Lower the default relay fee, create a fee estimation algorithm

Interesting point of view. Its obvious that a lot of people would not mind stuff being free, so thats half of your argument gone. Your point that it would somehow not be reliable has been solved already in Thinking about TX propagation.
The concept of “Free transactions” is also missing the bigger picture I tried to explain. This is not just about fees, this is about the wider picture with several metrics. Transactions that have very very low priority need to pay fees. Transactions that have high priority may omit this, but can wait an extra block or two.

This is thus a false assumption, nobody was suggesting a system.

I invite you to look at my post above
where I explain the economics where miners are fully allowed to be greedy, without hurtning the system. No need to trust or distrust.

This statement is shown to be false. Imagine 1 restaurant asking twice the price of all the other ones. The only effect it will have is that they will not get any customers and thus get even less income. Even if 90% of the miners ask for higher fees, the only effect it will have is that people paying lower fees wait for more confirmations.
Your assertion is not supported by basic economics.

Yes. And more to the point, the fee/price should be left to the open market to allow discovery of the optimal. Centrally planned fees, costs, prices etc have been tried and they always cause massive issues. Free market, learn to trust it :slight_smile:

Interesting thoughts.
First of all, I don’t think that asking people to pay a minimal fee is equal to discouraging them from participation.
My design is that a mining policy prioritizes transactions for inclusion. And transactions that need to be in the same block as 100 of its parent transactions can get that guarenteed by paying a small fee. As the system grows and we reach 10k tx/sec then the amount of fee per transaction is going to be very low in order or for miner to still get a good income every 10 minutes. So don’t worry about this being anything like a high fee.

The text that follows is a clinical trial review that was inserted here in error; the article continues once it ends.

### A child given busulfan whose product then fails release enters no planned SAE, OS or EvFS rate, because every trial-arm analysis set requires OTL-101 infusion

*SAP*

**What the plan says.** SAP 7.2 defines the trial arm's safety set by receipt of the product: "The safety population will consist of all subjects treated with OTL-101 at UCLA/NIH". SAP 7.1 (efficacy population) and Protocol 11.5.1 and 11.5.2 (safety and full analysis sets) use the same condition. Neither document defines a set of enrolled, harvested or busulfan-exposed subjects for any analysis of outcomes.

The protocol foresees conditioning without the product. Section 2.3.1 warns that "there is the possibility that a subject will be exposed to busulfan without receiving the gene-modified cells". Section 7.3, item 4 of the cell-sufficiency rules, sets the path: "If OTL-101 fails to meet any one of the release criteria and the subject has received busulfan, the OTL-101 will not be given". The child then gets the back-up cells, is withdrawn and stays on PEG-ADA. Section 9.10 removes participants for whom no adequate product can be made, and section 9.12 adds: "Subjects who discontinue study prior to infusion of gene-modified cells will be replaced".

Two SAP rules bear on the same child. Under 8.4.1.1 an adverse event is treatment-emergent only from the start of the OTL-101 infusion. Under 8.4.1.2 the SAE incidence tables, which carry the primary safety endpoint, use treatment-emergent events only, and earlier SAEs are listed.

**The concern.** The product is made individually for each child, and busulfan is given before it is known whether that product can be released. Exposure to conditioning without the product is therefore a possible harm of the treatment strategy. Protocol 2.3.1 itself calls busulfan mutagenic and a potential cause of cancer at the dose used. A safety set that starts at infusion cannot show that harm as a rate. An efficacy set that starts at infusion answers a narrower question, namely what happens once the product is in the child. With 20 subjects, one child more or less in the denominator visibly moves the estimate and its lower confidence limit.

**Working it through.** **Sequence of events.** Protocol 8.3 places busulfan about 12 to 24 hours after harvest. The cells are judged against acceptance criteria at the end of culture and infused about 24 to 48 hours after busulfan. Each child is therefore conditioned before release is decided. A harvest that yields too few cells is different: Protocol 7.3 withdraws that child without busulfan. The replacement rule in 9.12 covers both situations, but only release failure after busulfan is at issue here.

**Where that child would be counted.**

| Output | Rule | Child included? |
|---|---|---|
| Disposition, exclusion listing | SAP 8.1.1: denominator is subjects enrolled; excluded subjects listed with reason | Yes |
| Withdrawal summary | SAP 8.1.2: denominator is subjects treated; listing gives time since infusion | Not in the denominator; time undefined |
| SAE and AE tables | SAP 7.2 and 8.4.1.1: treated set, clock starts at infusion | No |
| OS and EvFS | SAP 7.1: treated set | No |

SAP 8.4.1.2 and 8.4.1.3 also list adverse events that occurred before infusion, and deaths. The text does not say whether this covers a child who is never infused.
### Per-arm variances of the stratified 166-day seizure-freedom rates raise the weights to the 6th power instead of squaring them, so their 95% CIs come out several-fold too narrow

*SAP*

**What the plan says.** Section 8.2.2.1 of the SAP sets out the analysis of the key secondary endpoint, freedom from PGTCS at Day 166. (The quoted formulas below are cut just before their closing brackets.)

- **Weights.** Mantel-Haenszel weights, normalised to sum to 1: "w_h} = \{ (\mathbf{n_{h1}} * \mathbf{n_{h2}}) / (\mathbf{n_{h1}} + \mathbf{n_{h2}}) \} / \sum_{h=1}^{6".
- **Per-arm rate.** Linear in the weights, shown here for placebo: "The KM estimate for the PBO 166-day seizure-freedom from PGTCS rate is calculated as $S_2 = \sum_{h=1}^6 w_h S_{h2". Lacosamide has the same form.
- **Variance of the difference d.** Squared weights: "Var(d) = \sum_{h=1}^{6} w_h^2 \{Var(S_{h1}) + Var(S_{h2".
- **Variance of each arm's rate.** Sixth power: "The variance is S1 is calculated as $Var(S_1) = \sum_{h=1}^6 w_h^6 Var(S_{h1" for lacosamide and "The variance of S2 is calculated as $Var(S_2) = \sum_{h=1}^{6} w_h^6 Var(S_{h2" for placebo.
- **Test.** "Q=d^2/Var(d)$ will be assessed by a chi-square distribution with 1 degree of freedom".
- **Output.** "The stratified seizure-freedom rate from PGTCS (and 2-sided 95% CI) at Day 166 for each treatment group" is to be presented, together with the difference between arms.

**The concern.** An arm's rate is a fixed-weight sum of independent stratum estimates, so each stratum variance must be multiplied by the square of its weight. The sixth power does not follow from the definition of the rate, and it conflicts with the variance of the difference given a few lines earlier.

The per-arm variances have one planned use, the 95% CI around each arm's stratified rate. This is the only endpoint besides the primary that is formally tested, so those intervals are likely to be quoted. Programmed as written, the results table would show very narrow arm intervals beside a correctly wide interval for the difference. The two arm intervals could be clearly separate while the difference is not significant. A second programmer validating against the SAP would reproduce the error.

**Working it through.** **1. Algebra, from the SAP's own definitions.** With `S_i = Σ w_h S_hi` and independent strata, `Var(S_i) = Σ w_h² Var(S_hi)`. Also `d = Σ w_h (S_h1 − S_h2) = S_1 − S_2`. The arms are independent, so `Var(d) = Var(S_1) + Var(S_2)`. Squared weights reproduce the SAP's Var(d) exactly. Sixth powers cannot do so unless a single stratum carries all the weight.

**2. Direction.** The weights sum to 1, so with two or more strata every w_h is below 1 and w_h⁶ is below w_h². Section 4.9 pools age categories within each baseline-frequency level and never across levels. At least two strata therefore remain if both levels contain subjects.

Like freetrader said; they are paying more because they use more block-space.

The abuse is a good point to take into account should a mining software implement this idea: the cost of doing 1 → 300 and then doing 300 → 1 should not end up costing the same as a 1->1. I’m not worried about this being too hard, finding some good curves to fine-tune this doesn’t seem a big problem and this is not a consensus part so iterate and test.

Notice that this would not be any complexity in the “system”. This would be a better algorithm that miners use to build a block. Even if a small number of miners use this, the benefit would be that the system as a whole becomes more responsive to economic incentives. None of the other components need more complexity.

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I’m not sure whether tom forgot to read most of my actual post before picking out of context quotes to straw-man against, or deliberately chose not to. But I’ll encourage other interested readers to go through my original post.

To be honest, I felt the same way when you simply dismissed my argument with rather strong but scary statements in your reply. To be fair, you started out with a disclaimer of you going against everyone.

To be constructive; your argument rests on the conclusion that free transactions are pointless, based on the assertion that they have no reliabilty.

This assertion makes no sense to me. Reliability is not impacted. Most likely you have not understood the proposal to expand priority to not only be about fees but also about other factors. How would a different way of having priority affect reliability?